The „Gypsy camp“ at Auschwitz-Birkenau

As the largest Nazi concentration and extermination camp, the concentration camp complex near the Polish city of Oświęcim (Auschwitz) has become a symbol of the suffering and death of more than a million men, women and children from all over Europe. The extermination camp at Auschwitz-Birkenau, where predominantly Jews, Roma and Sinti were murdered, played a crucial role in the systematic mass murders committed by the Nazis. At Auschwitz-Birkenau, the Nazis imprisoned various groups of people in different sections of the camp. In section B-II-e, there was a gypsy family camp from spring 1943 to summer 1944, in which about 23,000 European Roma and Sinti and others, categorized by the Nazis as racial gypsies and gypsy half-breeds, were imprisoned.1

The line of action the German Nazis chose against the Roma and Sinti was prepared and defined in the German Reich, based on Nazi racial science and put into practice through various political measurements, culminating in mass murder in concentration and extermination camps. The decree on the battle against the gypsy plague, issued by the commander of the SS and police, Heinrich Himmler on 8 December 1938, regulated the solution to the gypsy question in the Reich on a racial basis. From May 1940 on, the first deportations of German Roma and Sinti from the Reich into the territory of occupied Poland took place, where the Nazis imprisoned them in various camps and ghettos (for example in Łódź). Alongside the preparation and implementation of the final solution to the Jewish question, conditions were gradually created for the last stage of the final solution to the gypsy question. The final decision on the fate of the Roma and Sinti not only in Germany, but in the whole of Nazi-controlled Europe was published on December 16, 1942, when Himmler issued the so-called Auschwitz decree (Auschwitz-Erlass). This decree and its implementing directives issued by the Reich Security Head Office (Reichssicherheitshauptamt) on January 29, 1943, ordered the deportation of gypsy half-breeds, gypsies-Roma and non-German members of gypsy tribes of Balkan origin to the Auschwitz II-Birkenau concentration camp on former Polish territory annexed to the Reich.

An extended version of the text, including all sources, is available here.

Next chapter: Establishment and spacial organization of the camp




In the following text, the term gypsy is used as a historic term hat, depending on the circumstances, can mean different categories of people. Although the term has often been used sinonimously to Roma and Sinti, it also referred to all other persons considered gypsies for any reason.


  • Holý, Dušan and Nečas, Ctibor. Žalující píseň. O osudu Romů v nacistických koncentračních táborech. Brno: Ústav lidové kultury, 1993. 151 p.

  • Kenrick, Donald and Puxon, Grattan. Cikáni pod hákovým křížem. Olomouc: Univerzita Palackého v Oloumoci, 2000. 179 p.

  • Kladivová, Vlasta. Konečná stanice Auschwitz-Birkenau. Olomouc: Univerzita Palackého v Oloumoci, 1994. 125 p.

  • Kubica, Helena and Setkiewicz, Piotr. The Last Stage of the Functioning of Zigeunerlager in Birkenau camp (May – August 1944). In: Memoria. Memory – History – Education. The Auschwitz-Birkenau State Museum, 2018.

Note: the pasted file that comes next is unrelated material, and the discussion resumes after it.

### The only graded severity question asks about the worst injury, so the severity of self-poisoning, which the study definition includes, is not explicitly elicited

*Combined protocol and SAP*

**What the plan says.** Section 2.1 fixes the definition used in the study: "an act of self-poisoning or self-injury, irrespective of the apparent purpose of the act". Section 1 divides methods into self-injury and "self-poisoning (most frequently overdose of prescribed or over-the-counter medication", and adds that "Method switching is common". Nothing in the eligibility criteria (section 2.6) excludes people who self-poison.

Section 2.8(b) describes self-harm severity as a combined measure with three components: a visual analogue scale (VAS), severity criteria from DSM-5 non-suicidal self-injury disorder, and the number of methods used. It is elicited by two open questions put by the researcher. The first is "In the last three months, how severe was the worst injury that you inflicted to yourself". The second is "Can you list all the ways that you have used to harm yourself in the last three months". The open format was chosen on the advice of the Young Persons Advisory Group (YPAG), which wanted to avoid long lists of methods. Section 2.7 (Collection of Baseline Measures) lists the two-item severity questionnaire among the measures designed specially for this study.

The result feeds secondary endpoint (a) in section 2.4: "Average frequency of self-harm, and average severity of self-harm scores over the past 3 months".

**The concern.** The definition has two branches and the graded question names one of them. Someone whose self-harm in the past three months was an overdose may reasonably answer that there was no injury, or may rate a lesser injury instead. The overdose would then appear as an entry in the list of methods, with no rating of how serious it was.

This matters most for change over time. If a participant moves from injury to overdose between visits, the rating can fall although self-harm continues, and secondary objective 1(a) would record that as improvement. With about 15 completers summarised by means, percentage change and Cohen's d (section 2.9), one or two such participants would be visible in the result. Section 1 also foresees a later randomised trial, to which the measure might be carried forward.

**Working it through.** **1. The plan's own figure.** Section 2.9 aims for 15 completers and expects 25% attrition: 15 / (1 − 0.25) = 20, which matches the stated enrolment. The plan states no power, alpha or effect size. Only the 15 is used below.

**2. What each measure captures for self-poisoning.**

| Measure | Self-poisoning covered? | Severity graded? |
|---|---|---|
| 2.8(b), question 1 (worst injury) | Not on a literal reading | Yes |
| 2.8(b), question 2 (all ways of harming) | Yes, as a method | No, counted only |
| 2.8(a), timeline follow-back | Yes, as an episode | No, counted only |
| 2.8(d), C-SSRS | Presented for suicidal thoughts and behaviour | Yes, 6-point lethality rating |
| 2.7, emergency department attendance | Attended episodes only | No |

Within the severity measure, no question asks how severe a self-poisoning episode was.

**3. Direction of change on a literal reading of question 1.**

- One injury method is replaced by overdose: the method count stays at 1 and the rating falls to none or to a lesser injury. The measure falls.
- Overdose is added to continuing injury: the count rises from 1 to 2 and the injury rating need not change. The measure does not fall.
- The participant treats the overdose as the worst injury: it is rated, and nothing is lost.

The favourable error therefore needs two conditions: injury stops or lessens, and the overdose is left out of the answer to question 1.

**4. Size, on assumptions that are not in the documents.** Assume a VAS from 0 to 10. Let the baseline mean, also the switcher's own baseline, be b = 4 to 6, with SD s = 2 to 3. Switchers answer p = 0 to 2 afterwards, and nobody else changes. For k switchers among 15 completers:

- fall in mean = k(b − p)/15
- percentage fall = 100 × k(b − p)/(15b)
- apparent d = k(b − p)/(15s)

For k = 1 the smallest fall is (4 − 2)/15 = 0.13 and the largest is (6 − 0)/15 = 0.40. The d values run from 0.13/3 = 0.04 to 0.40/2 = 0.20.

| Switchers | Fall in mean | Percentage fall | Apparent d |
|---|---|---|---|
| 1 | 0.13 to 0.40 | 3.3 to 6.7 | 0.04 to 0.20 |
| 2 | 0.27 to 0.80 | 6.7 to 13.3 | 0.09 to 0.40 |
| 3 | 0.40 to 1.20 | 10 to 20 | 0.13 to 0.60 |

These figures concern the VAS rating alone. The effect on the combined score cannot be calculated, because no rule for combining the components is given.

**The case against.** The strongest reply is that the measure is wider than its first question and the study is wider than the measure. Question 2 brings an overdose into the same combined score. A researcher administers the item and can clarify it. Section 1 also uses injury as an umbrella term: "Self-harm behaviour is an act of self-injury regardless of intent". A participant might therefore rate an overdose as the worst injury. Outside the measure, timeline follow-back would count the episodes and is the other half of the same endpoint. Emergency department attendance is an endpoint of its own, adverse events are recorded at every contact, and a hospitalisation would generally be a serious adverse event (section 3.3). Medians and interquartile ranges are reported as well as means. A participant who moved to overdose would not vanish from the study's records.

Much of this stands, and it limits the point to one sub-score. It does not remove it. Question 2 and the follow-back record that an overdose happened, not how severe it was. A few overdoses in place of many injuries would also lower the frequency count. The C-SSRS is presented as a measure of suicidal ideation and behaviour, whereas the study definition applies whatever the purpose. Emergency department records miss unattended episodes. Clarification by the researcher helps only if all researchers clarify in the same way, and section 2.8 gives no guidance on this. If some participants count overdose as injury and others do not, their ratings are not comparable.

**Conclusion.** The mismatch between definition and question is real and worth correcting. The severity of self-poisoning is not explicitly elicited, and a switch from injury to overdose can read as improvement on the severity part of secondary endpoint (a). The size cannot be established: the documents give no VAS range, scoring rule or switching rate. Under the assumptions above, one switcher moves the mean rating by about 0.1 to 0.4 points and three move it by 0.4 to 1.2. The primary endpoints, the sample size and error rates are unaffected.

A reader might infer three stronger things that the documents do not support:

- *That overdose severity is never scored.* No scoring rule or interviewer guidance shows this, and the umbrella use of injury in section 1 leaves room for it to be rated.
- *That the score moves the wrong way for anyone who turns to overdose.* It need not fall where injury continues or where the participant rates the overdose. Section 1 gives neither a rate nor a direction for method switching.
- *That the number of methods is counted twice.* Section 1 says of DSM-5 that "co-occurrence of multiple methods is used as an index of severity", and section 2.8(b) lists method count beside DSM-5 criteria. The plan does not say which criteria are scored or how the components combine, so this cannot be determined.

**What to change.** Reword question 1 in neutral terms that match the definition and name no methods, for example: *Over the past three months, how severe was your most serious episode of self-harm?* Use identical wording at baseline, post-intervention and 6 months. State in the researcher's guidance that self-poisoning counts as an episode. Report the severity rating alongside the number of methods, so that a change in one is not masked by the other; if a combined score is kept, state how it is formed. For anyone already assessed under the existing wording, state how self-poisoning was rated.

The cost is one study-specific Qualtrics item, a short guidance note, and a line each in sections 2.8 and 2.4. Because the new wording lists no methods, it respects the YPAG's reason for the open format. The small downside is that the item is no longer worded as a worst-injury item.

• Lhotka, Petr, Schuster, Michal and Závodská, Milada. Svaz Cikánů-Romů 1969–1973. Doprovodná publikace k výstavě Muzea romské kultury „Svaz Cikánů-Romů (1969–1973) – z historie první romské organizace v českých zemích“. Brno: Muzeum romské kultury, 2009. 27 p.

  • Nečas, Ctibor. Aušvicate hi kher báro. Čeští vězňové cikánského tábora v Osvětimi II - Brzezince. Brno: Masarykova univerzita v Brně, 1992. 247 p.

  • Nečas, Ctibor. Českoslovenští Romové v letech 1938-1945. In: Spisy Filozofické fakulty Masarykovy univerzity v Brně. Brno: Masarykova univerzita v Brně, 1994.

  • Nečas, Ctibor. Dininy podobizny Romů. Romano džaniben. 2000, no. 7/2000, p. 68-76.

  • Nečas, Ctibor. Holocaust českých Romů. Praha: Prostor, 1999. 173 p.

  • Nečas, Ctibor. Nemůžeme zapomenout. Našti bisteras. Nucená táborová koncentrace ve vyprávěních romských pamětníků. Olomouc: Univerzita Palackého v Oloumoci, 1994. 244 p.

  • Nečas, Ctibor. Špalíček romských miniatur. Brno: Centrum pro studium demokracie, 2008. 123 p.

  • Nečas, Ctibor. Židovští lékaři v cikánských táborech. Romano džaniben. Praha: 2000, no. 1-2, p. 58-61.

  • Nečas, Ctibor. Cikánský tábor v Auschwitz-Birkenau a jeho nejmladší vězňové. Časopis matice moravské. 1994, no. 113, p. 171-178.

  • Rose, Romani. Nacistická genocida Sintů a Romů. Katalog ke stálé výstavě ve Státním Muzeu v Osvětimi. Praha: Romano džaniben, 2009. 323 p.

  • Sadílková, Helena, Schuster, Michal and Závodská, Milada. Holocaust Romů jako „neznámý“ nebo „zapomenutý“. Dějiny a současnost. Praha: Lidové noviny, 2015, no. 9, p. 30–34.

  • Schuster, Michal. Genocida Romů v českých zemích a její reflexe. Romano voďi. Praha: Romea, 2012, vol. X, no. 10, p. 10-13.

  • Steinbacher, Sybille. Auschwitz. Geschichte und Nachgeschichte. Mnichov: Beck, 2015. 128 p.

  • Talewicz-Kwiatkowska, Joanna. Resistance and Survival of the Roma and Sinti in Auschwitz-Birkenau. In: Roma Resistance during the Holocaust and in its Aftermath. Collection of working papers. Budapešť: 2018, p. 103-129.

  • Zimmermann, Michael. Rassenutopie und Genozid. Die nationalsozialistische Lösung der Zigeunerfrage. Hamburg: Christians, 1996. 547 p.

Facebook group
CC Write author-do not use 3.0 Czech (CC BY-NC 3.0)

The Terezin Initiative Institute The Jewish Museum in Prague
Our or foreign Europe for citizens anne frank house Joods Humanitair Fonds
Claims Conference
Foundation for holocaust victims Investing to the development of education Bader
Nux s.r.o.